Allium schoenoprasum (Wild Chives)

Plant Info
Also known as:
Genus:Allium
Family:Alliaceae (Onion)
Life cycle:perennial
Origin:native
Status:
  • State Endangered
Habitat:part shade, sun; shallow bedrock soils and crevices along riverbanks and lake shores
Bloom season:June - August
Plant height:10 to 20 inches
Wetland Indicator Status:GP: FACU MW: FAC NCNE: FACU
MN county distribution (click map to enlarge):Minnesota county distribution map
National distribution (click map to enlarge):National distribution map

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Detailed Information

Flower: Flower shape: 6-petals Cluster type: round

[photo of flowers] Compact, rounded cluster ½ to ¾ inch wide of 30 to 50 stalked flowers, the cluster at the tip of a long, slender stem and sheathed by 2 papery, broadly lance oval bracts. Flowers are pale pinkish-purple, ½ inch long and half as wide, with 6 lance to narrowly triangular tepals (petals and similar sepals) with an abrupt taper to a sharp tip. The tepals are mostly erect and have a dark purplish stripe down the middle. In the center are white to purple-tipped stamens and a slender style. Flower stalks are about ¼ inch long and shorter than the flower. The tepals and cluster bracts are persisitent in fruit.

Leaves and stems: Leaf attachment: alternate Leaf type: simple

[photo of leaf sheath] Leaves are long and slender, typically 2, grass-like but hollow and round in cross section, about as long as or shorter than the flowering stem, soft and weak, flopping over, and smell strongly of onion when crushed. Flowering stems are multiple from the base, mostly erect and hollow, hairless, sheathed in the lower ½ to 1/3 by the leaves. Plants are clustered from short rhizomes.

Fruit: Fruit type: capsule/pod

[photo of fruit] Fruits are in the dried flower cluster, surrounded by the gray-brown, papery, persistent tepals. Fruit is a small 3-sectioned, oval capsule about ⅛ inch across with 3 shiny black seeds.

Notes:

While many people are familiar with the garden variety of chives, imported from Europe many years ago and widely planted, few people realize that there is also a native North American variety. Unfortunately its not always easy to tell which is which. Across its Asian, European and North American range, it is highly polymorphic which means it exhibits a wide range of growth characteristics like plant height, flower cluster size and color, and general growth form. This makes it almost impossible to reliably distinguish native populations from escaped garden plants from just herbarium specimens alone. But habitat can play a big role in discerning which is which. An Endangered species in Minnesota and Threatened in Michigan, it has only been documented from the rocky shores of Lake Superior and/or rocky terraces of nearby rivers, and a particular grassland with thin soils over bedrock, called alvar. In western US populations it is restricted to subalpine meadows. Escaped garden chives are found primarily along roadsides and other disturbed, weedy areas.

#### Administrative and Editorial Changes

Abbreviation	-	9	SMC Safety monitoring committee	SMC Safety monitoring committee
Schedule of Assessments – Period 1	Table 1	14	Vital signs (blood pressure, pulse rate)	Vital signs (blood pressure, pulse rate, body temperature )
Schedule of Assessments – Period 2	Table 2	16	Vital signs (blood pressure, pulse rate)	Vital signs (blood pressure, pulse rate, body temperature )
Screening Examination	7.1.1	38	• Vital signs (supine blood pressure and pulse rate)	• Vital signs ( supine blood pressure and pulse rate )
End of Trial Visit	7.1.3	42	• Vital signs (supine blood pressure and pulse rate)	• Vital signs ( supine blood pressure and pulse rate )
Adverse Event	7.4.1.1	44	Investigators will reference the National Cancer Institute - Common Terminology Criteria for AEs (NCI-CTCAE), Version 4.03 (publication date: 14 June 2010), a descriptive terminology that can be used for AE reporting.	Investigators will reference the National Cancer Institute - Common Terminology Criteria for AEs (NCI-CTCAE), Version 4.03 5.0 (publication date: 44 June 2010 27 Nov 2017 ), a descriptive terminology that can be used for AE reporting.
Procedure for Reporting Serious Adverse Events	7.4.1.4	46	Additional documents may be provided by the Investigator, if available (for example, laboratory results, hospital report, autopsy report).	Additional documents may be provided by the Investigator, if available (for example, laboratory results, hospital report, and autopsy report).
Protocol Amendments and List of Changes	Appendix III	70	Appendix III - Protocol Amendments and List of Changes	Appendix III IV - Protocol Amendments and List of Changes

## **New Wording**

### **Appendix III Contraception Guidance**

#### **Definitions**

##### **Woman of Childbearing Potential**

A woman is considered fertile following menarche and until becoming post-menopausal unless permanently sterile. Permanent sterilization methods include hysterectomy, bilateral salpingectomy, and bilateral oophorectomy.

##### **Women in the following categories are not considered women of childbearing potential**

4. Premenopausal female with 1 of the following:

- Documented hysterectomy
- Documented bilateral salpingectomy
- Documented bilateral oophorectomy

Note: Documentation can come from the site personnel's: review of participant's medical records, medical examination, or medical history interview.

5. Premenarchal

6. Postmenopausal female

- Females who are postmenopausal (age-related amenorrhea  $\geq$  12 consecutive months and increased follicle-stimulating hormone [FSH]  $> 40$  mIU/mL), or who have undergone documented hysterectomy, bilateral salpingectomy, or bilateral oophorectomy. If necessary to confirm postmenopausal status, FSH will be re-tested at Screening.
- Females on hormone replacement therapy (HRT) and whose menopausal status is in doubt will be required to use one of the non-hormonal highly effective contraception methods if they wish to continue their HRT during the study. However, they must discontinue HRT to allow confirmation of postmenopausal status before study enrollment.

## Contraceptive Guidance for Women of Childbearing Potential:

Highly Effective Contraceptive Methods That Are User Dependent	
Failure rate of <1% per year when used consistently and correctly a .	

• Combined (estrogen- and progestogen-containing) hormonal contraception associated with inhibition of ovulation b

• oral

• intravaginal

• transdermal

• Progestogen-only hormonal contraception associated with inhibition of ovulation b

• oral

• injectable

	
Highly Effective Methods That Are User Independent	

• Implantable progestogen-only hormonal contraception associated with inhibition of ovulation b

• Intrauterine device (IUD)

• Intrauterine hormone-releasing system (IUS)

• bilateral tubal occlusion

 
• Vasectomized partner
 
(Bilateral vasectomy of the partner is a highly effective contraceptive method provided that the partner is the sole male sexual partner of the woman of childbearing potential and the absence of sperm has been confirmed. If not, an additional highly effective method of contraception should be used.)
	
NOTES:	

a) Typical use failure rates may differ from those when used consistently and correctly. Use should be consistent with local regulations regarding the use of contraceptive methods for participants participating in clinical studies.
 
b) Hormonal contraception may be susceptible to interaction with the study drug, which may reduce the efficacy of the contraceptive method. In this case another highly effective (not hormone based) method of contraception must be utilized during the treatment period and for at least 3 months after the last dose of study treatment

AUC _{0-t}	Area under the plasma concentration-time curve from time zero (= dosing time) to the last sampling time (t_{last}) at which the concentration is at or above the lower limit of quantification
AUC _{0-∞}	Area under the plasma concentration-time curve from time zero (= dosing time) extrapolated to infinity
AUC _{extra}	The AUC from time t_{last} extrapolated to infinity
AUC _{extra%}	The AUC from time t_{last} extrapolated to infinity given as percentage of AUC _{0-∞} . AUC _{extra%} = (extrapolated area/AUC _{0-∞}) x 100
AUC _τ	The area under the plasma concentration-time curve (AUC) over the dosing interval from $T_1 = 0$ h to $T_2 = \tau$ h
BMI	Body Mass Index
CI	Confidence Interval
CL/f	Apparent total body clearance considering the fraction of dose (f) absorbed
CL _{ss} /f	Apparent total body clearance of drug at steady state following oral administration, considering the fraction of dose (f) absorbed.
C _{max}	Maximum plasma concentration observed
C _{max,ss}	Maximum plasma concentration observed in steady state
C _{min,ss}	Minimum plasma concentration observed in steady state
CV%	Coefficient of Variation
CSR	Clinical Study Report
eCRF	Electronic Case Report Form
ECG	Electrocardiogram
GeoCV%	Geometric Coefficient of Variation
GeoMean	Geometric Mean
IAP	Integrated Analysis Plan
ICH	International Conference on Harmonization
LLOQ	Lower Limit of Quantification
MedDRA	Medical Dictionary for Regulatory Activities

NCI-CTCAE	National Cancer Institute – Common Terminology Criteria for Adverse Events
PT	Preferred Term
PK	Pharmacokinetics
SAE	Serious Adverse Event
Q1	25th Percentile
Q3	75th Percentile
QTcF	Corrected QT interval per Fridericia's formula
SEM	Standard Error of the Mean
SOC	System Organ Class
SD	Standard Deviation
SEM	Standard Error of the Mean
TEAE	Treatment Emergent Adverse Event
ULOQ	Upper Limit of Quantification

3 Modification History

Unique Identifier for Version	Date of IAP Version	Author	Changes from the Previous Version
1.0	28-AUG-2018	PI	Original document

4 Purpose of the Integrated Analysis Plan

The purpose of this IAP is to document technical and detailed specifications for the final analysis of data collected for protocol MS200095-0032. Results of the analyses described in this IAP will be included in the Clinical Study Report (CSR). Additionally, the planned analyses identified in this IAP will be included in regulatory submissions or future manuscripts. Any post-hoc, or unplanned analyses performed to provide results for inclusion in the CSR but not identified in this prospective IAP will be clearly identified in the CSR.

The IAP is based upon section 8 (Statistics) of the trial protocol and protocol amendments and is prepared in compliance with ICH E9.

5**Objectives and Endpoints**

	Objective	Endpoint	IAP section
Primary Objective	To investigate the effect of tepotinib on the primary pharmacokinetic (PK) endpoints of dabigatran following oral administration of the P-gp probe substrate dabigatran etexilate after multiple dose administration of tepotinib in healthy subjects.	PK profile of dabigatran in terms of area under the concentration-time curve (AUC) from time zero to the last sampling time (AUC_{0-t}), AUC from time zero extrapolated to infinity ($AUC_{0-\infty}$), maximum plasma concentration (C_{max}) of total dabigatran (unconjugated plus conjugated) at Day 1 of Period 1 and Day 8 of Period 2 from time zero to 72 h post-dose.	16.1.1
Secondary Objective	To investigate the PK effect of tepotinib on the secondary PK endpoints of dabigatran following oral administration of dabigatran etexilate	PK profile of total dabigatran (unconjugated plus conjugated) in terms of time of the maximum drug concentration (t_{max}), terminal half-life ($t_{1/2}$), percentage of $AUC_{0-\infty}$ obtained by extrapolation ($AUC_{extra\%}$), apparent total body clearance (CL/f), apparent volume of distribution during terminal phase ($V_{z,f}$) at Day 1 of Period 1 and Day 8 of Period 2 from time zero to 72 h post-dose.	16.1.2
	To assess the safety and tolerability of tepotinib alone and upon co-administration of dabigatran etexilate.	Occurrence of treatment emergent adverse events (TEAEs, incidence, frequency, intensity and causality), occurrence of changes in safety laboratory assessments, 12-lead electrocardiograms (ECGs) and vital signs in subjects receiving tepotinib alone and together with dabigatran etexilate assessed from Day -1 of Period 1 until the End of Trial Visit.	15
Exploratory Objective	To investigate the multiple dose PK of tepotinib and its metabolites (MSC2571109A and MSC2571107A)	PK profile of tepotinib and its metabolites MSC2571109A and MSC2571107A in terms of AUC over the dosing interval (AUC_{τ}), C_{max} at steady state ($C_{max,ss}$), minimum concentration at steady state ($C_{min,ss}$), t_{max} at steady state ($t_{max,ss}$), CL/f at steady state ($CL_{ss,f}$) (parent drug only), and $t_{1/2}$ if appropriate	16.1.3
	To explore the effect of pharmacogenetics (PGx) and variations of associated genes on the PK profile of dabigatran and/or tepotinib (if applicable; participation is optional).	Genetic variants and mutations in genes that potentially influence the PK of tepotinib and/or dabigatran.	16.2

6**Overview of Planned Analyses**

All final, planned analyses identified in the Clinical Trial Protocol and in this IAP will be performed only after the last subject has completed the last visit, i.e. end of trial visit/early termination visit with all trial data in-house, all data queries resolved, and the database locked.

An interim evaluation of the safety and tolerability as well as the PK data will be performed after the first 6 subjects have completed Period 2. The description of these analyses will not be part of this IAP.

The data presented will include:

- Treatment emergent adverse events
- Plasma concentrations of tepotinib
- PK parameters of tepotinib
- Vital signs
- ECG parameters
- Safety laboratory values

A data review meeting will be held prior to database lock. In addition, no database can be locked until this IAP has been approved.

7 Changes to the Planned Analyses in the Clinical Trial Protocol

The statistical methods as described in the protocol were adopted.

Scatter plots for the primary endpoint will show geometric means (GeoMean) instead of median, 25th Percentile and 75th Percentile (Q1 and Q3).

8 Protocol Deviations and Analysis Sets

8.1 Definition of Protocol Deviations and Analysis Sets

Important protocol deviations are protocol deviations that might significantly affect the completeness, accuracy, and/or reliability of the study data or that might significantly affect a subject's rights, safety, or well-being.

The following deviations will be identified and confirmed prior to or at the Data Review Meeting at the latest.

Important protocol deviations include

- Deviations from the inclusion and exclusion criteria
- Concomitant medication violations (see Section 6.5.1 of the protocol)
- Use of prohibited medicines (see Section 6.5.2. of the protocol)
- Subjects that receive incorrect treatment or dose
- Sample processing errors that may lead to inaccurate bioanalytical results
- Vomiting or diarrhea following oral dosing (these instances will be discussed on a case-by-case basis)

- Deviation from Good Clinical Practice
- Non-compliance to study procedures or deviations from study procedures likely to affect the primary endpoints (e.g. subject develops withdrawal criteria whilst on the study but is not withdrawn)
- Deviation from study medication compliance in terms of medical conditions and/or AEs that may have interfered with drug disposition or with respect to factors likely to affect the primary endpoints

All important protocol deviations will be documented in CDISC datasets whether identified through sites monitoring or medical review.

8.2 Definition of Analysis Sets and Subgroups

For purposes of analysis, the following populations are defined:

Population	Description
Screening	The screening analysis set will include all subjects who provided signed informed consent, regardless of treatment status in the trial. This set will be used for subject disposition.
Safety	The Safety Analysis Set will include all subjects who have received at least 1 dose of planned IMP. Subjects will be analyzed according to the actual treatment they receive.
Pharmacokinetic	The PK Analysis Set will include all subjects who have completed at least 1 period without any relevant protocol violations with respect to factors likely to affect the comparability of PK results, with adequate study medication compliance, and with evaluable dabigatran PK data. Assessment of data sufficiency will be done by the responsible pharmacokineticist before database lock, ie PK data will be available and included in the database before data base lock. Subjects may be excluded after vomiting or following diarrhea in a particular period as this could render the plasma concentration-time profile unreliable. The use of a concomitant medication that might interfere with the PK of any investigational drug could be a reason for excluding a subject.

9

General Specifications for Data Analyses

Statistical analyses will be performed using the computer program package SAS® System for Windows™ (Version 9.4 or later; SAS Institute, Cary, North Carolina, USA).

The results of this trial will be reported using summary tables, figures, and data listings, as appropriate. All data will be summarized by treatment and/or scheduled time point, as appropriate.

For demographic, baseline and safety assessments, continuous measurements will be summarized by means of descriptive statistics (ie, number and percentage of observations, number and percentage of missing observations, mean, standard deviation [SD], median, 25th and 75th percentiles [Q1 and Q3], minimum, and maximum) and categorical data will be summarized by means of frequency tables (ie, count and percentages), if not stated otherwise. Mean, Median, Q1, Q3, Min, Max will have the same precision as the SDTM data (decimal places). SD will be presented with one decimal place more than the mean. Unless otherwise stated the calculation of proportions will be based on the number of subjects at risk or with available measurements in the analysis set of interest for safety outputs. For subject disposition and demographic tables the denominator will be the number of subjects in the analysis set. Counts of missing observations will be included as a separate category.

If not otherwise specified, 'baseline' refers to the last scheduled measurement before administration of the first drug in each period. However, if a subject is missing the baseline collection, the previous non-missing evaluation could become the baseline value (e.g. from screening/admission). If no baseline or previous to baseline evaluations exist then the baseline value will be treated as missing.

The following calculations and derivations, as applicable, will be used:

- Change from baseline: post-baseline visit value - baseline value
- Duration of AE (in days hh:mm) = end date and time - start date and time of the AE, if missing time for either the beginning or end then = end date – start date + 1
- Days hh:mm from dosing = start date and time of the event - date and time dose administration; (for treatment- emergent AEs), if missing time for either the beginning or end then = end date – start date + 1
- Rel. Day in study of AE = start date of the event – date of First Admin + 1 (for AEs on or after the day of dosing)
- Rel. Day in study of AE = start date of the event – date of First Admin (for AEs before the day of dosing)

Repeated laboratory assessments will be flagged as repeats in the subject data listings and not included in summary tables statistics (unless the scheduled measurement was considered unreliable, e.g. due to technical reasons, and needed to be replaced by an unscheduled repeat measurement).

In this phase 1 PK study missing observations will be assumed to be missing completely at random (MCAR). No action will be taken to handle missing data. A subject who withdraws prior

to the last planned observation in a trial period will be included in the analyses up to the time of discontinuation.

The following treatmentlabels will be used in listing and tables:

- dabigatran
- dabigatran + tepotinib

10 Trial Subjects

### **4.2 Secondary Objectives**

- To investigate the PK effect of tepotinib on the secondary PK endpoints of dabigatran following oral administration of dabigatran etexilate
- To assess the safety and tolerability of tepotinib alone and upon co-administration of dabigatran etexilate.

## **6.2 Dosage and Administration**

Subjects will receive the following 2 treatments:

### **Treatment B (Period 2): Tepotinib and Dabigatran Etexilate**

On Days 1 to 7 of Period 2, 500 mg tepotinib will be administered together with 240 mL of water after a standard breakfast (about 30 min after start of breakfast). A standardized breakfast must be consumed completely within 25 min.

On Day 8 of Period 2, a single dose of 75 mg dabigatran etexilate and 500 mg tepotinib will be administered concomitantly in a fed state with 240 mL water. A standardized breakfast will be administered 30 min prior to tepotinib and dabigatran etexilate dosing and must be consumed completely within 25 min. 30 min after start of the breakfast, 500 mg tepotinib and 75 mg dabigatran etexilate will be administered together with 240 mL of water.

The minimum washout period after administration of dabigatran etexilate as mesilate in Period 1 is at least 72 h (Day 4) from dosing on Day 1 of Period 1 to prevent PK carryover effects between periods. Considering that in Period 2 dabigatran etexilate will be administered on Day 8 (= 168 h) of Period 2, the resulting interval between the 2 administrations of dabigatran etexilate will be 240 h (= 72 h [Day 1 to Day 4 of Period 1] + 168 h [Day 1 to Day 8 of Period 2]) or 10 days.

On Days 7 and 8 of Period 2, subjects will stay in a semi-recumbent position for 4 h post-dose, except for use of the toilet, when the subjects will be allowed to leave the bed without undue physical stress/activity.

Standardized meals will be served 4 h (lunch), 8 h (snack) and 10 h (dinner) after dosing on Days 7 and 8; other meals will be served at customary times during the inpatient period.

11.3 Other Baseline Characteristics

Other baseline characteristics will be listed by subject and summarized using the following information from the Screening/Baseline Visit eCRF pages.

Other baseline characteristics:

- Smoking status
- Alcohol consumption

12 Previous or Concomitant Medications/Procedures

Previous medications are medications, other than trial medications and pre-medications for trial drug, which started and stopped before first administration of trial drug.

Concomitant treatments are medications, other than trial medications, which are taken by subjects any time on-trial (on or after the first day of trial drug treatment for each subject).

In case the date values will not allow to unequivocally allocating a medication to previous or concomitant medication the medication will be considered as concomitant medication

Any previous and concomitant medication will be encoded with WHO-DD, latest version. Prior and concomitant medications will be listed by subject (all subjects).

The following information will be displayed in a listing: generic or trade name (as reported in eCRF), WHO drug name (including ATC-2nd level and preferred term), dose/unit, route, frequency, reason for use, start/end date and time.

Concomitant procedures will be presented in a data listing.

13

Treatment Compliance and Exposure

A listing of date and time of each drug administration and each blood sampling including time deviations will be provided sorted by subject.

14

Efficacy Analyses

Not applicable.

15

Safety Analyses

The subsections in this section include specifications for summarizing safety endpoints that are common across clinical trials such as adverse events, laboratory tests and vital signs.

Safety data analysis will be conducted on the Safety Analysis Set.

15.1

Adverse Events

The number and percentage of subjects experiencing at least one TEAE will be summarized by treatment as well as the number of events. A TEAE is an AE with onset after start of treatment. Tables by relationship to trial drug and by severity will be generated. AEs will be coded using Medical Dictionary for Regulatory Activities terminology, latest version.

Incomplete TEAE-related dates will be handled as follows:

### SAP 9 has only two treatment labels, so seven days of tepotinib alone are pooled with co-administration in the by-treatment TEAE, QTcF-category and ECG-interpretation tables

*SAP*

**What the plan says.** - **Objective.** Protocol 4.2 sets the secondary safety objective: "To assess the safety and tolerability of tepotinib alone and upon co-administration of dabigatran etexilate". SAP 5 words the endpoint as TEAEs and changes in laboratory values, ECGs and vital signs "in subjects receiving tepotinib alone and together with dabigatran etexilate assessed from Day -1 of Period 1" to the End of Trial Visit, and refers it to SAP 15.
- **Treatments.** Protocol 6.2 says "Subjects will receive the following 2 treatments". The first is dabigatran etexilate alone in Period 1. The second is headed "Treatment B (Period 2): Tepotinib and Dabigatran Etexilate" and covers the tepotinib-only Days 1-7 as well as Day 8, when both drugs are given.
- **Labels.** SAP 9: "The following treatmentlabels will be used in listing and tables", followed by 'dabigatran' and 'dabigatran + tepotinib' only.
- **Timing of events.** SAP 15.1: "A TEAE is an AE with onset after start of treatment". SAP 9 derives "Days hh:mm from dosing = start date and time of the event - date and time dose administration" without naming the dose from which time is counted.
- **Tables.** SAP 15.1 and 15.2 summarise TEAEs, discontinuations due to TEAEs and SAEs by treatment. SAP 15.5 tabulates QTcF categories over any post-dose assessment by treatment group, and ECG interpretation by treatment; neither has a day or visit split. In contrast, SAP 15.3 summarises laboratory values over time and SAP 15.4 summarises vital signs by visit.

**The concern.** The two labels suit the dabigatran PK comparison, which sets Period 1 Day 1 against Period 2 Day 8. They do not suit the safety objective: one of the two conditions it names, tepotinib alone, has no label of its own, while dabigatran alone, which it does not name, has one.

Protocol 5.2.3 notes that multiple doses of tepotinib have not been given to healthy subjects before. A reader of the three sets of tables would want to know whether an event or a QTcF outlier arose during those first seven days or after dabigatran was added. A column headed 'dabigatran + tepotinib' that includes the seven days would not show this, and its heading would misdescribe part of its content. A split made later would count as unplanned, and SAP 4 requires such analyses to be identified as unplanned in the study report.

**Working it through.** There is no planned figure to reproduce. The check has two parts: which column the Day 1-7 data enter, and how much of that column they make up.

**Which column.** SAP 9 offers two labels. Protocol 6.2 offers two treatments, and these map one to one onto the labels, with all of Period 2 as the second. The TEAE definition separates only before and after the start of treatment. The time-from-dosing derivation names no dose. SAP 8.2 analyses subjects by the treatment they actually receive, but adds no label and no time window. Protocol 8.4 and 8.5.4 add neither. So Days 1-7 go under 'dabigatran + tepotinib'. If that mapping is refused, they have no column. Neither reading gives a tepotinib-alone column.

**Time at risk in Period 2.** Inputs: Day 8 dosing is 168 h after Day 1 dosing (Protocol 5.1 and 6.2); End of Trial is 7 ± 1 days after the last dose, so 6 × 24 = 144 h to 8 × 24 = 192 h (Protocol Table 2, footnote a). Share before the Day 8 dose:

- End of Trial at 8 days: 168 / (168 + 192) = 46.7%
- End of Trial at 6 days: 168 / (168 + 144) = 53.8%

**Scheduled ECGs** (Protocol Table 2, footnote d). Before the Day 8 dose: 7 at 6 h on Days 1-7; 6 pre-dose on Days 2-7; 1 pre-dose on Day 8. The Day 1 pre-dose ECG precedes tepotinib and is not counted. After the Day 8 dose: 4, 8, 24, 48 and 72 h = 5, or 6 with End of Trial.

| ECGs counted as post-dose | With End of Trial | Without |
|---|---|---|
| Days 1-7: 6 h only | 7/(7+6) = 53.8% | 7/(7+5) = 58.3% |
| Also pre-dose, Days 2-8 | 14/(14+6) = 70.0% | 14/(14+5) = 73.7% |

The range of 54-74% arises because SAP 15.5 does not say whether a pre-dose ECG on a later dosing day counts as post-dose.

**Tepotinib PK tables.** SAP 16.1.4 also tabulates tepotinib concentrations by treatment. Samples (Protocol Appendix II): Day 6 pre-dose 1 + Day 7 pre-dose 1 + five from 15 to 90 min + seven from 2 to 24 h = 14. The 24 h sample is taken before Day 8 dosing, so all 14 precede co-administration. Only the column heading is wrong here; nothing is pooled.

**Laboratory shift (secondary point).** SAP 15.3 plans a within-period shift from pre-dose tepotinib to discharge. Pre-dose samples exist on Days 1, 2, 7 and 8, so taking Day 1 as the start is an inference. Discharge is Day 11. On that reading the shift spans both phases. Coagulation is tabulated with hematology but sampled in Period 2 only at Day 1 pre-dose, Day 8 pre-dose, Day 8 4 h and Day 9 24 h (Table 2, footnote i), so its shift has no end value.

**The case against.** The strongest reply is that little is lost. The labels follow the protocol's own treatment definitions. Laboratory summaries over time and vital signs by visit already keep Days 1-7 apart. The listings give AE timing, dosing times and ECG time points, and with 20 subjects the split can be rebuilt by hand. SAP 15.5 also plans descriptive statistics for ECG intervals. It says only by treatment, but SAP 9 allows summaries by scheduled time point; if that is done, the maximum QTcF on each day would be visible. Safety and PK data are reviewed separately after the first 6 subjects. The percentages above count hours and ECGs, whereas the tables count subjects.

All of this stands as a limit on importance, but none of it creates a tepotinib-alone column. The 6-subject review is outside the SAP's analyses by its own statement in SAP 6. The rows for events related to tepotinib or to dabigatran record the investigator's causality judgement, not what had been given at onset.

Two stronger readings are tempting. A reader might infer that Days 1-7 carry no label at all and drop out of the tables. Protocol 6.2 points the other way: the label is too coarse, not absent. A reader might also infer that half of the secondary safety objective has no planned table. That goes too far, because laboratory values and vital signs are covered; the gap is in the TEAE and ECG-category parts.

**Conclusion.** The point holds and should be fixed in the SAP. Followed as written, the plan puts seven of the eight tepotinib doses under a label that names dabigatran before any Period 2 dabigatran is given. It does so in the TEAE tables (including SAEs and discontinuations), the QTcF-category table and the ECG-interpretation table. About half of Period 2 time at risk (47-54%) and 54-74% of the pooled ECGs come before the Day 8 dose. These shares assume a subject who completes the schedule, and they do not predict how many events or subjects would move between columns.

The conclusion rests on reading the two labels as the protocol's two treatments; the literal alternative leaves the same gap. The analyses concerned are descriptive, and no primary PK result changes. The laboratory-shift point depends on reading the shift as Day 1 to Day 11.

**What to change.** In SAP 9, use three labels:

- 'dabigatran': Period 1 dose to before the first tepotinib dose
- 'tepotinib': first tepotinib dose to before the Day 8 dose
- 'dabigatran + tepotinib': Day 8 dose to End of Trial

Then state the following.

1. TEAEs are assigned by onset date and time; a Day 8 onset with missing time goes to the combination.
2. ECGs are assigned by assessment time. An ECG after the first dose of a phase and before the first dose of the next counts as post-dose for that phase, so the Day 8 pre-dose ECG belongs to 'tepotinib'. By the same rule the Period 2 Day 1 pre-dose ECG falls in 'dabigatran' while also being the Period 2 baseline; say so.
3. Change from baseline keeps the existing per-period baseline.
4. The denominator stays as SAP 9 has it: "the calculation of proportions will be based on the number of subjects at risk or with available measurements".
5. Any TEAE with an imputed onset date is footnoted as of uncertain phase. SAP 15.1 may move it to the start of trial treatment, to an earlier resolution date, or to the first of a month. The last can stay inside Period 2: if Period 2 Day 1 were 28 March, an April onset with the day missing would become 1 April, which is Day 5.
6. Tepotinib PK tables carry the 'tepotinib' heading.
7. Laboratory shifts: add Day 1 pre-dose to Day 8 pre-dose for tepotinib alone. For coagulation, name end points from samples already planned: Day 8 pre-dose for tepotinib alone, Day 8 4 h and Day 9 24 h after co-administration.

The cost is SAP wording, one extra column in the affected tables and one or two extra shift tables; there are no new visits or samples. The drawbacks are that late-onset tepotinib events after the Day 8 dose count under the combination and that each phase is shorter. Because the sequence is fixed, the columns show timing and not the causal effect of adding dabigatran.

Both the Minnesota and Michigan populations do however exhibit several dissimilar traits from those of garden chives. In particular, the plants are a bit taller with flower heads that are notably smaller with fewer individual flowers, thus the clusters are less globe-like than garden chives. Another trait is that the natives are thinly distributed in a stand, more grass-like over an area, unlike the very dense clumps of stems and leaves produced by garden chives. While a native population has never been recognized in Wisconsin, that may be about to change. While canoeing on the St. Croix just south of St. Croix Falls several summers back, we discovered a large population of chives growing on top and about the face of a large bedrock cliff feature. Both the habitat and growth traits where similar to the population we observed at Jay Cooke State Park. We've collected a specimen for the herbarium at Madison and though waiting for their final determination, we are confident of its native origin and have used many images of that population here. According to the DNR, it was listed as a Threatened species in 1996 and elevated to Endangered in 2013, citing pressures from development and recreational activities as the biggest threats, but encroaching invasive species (Tansy in particular) jeopardize it as well.

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More photos

Photos by K. Chayka taken along the banks of the St. Croix River in Wisconsin. Photos courtesy Peter M. Dziuk taken at Jay Cooke State Park, Carlton County, and the St. Croix River in Wisconsin.

Comments

Have you seen this plant in Minnesota, or have any other comments about it?

Posted by: Ann L - Todd County
on: 2017-07-29 17:26:29

Is there any other plant that looks like this? Since it is endangered, I guess I must assume that what I am seeing is garden escapees. They are growing in a woods, widely separated, single plants. I saw them into different spots, a quarter mile apart, no where near a road or garden. Central Todd county.

Posted by: K. Chayka
on: 2017-07-29 19:52:11

Ann, there are several Allium species in MN, most of which are native. The endangered wild chives is only found in the eastern part of the state, usually on river bluffs just above the high water mark. You won't find it in the woods in Todd County, though you may find garden chives or one of the other Alluiums.

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